War and peace

Speaking in Larkana, Prime Minister Yousaf Raza Gilani has once more emphasised the need for peace with India.

Editorial June 22, 2010

Speaking in Larkana, Prime Minister Yousaf Raza Gilani has once more emphasised the need for peace with India and warned that war was simply not a solution to any of the issues between the two nations. He stressed that dialogue offered the only way forward and indicated he was in touch with his Indian counterpart in this respect.

The consistent focus on peace by the PPP government is immensely welcome. It has been met with a warm response from New Delhi, despite the complications created by the Mumbai attacks of 2008. There can be no doubt that a closer relationship with India is the only way forward. Indeed it may be essential to Pakistan’s very survival. The latest ranking of ‘failed’ states by the magazine Foreign Policy places Pakistan amongst the 10 least successful states in the world and cites the rating of the country as the world’s most dangerous place by some analysts as a primary reason for this. The issue of terrorism needs to be tackled if our country is to find greater stability, and this can happen only if there is a more stable relationship with New Delhi. In his speech, Mr Gilani also brought up one of the reasons why doing so has proved problematic. He spoke of fighting terror for the sake of Pakistan rather than on behalf of the US.

But the prime minister and others at the helm of affairs must keep in view that perceptions matter more than reality. The opinion of many, perhaps most, people in the country is that much of what happens in Islamabad is determined in Washington. Mr Gilani’s comments on Pakistan following the US line on sanctions on Iran – a move that would jeopardise the gas pipeline deal between the two nations – acts to underscore this impression. We must therefore ask if the comments were wise, even if they were dictated by ‘real politik’ and Pakistan’s precarious situation in terms of both economics and politics.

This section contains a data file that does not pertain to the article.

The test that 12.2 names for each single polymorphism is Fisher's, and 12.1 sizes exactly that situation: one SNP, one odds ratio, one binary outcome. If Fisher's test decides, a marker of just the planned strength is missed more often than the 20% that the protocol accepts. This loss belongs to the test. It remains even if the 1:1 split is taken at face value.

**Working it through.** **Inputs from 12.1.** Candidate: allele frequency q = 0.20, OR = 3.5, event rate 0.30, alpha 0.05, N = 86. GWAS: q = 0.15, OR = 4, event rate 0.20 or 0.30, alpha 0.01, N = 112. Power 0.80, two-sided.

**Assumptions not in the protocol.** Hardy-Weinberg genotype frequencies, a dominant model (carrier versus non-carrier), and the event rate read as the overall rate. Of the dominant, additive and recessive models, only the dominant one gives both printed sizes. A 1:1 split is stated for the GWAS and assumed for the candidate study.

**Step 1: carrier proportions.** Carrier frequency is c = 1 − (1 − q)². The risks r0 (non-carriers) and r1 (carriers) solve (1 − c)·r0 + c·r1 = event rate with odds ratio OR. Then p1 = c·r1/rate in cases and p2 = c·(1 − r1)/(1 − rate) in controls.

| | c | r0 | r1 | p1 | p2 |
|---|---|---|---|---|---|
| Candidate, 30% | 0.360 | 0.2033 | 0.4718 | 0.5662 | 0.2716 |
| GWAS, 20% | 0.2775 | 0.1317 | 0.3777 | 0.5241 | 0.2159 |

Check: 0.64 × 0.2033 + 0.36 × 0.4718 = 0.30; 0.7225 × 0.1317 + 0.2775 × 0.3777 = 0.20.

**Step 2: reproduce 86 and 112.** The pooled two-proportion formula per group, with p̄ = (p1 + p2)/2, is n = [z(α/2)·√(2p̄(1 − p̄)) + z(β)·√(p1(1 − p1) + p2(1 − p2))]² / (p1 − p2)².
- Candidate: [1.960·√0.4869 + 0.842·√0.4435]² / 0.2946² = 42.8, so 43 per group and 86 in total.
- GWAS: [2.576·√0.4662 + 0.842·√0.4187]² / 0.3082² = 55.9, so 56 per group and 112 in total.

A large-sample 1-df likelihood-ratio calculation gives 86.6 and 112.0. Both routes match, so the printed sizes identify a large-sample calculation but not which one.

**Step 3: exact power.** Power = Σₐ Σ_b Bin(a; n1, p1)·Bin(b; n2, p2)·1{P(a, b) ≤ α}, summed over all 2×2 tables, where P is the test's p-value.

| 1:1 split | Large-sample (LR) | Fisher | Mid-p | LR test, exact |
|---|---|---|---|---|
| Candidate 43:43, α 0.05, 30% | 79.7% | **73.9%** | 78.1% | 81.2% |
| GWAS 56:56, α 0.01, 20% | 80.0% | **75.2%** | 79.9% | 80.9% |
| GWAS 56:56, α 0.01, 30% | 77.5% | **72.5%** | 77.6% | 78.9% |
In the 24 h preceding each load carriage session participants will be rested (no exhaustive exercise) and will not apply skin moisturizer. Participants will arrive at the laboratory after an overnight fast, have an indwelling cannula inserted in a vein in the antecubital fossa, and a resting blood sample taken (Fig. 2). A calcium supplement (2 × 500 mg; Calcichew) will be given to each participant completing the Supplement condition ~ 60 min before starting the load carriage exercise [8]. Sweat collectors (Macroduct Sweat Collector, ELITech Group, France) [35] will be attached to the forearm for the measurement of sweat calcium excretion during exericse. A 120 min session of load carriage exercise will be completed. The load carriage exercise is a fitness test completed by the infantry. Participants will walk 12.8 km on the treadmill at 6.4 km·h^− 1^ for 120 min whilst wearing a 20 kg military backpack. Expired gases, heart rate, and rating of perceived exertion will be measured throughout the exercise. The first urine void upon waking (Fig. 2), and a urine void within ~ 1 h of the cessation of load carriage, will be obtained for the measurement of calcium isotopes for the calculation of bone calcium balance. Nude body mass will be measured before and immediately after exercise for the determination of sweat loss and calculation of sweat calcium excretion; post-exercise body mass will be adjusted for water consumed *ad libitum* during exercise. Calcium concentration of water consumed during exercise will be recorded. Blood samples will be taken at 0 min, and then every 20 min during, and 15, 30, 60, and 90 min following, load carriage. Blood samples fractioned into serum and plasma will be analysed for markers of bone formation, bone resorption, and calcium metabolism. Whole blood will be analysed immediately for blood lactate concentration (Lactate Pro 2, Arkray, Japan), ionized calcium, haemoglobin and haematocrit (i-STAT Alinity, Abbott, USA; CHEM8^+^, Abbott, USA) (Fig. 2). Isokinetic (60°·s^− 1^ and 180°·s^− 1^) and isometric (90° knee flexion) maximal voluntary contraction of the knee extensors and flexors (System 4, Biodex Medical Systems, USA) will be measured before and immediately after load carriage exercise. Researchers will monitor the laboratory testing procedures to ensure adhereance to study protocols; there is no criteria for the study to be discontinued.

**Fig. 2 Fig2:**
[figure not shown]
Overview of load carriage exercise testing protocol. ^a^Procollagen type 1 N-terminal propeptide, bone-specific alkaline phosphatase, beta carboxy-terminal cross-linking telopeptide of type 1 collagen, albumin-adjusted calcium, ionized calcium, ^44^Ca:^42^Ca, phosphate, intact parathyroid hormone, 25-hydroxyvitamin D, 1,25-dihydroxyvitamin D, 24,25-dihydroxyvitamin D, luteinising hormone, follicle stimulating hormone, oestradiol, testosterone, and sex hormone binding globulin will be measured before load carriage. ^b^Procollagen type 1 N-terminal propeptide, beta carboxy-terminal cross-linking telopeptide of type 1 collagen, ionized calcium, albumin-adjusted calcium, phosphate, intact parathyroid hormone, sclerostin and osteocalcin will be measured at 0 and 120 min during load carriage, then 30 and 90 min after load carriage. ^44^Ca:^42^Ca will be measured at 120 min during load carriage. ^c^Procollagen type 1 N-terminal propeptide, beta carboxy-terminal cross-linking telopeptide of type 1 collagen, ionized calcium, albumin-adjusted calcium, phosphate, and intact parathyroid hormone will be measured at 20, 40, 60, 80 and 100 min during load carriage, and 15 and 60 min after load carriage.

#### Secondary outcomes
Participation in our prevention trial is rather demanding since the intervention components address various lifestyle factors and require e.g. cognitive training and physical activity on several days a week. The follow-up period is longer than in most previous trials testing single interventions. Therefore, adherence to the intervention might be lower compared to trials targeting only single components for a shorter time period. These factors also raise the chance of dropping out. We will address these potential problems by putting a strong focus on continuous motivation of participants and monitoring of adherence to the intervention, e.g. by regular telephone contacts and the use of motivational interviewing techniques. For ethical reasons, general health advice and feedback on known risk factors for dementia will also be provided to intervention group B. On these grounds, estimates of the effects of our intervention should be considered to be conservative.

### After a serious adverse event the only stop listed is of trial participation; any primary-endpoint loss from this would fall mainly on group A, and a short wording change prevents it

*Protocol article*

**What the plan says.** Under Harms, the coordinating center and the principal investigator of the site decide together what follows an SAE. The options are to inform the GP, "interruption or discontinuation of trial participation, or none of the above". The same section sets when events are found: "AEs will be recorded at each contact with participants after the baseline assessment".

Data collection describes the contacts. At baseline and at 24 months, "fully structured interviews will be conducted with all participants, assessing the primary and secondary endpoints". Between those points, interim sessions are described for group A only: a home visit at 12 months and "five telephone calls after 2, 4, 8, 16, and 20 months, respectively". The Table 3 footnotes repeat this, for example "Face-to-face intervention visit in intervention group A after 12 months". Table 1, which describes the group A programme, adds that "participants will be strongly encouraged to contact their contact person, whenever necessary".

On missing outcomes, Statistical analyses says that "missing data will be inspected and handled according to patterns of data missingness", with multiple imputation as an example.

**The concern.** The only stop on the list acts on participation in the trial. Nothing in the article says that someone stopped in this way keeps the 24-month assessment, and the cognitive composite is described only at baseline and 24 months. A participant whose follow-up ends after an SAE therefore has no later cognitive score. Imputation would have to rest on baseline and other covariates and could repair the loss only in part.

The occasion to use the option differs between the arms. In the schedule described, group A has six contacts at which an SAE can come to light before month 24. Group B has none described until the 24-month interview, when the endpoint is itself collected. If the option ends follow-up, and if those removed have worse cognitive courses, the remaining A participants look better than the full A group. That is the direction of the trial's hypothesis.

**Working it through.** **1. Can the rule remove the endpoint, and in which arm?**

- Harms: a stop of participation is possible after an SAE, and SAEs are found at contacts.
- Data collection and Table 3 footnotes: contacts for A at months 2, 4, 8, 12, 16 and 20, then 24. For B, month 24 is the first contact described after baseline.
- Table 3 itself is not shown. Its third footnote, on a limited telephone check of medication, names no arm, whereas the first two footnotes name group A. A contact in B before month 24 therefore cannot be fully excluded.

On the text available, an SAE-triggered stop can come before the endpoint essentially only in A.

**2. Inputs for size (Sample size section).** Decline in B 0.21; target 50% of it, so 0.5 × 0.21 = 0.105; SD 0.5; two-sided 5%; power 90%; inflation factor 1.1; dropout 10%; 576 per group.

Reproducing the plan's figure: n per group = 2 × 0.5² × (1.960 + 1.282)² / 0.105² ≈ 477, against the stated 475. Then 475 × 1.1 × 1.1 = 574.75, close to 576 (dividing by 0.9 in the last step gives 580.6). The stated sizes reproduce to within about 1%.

But in order to make his vision of greater cooperation between India and Pakistan a success, Mr Gilani must work on the need to win over people in his own country and take them along towards this goal. The strategy he has put forward can work only if the weight of people is behind it. This is especially true as they are powerful forces in both countries seeking to keep animosity between the two South Asian neighbours high — perhaps because they directly stand to benefit from the continuation of a relationship whose primary marker is hostility. These hawks nest in many places. They occupy strong positions within the establishments of both countries, and partly in sections of the media (more so in the case of India) and have used these to create, over many decades, hostility towards India among a wider group of people. The reason why Pakistan today supports the fifth largest standing army in the world and India an even bigger one is linked to the security paradigm both nations follow, casting the other in the role of the enemy. Regrettably, in this country, citizens are ‘taught’ this since the national curriculum includes this as an axiomatic truth. This brings in a vast range of tanks, guns and aeroplanes for the armed forces. For the people of both countries it brings disease, death and illiteracy.

The link between development, a changed future for Pakistan and regional peace with all countries including India needs to be driven home by Mr Gilani and his team. He must persuade people that his policy towards India is determined by his desire to ensure the welfare of people and not by any other factor. Of course, he could be helped in this if the valid security concerns of Pakistan with regard to India especially vis-à-vis Afghanistan – and this view would be held by those Pakistanis who want permanent peace with India and not just the hawks – were addressed. If this were done, it could play an important role in turning the ideas of rulers into something more concrete which can alter the lives of people.

Published in The Express Tribune,June 23rd, 2010.


Yasir Qadeer | 11 years ago | Reply Peace cannot be brought over-night. It’s a slow and gradual process. People have to accept the change and that’s when the results start to come out. As Pakistan’s democratic setup is relatively new, so the problems are more deeply rooted in us than the solution. This change will take time and we all must play our part in it.
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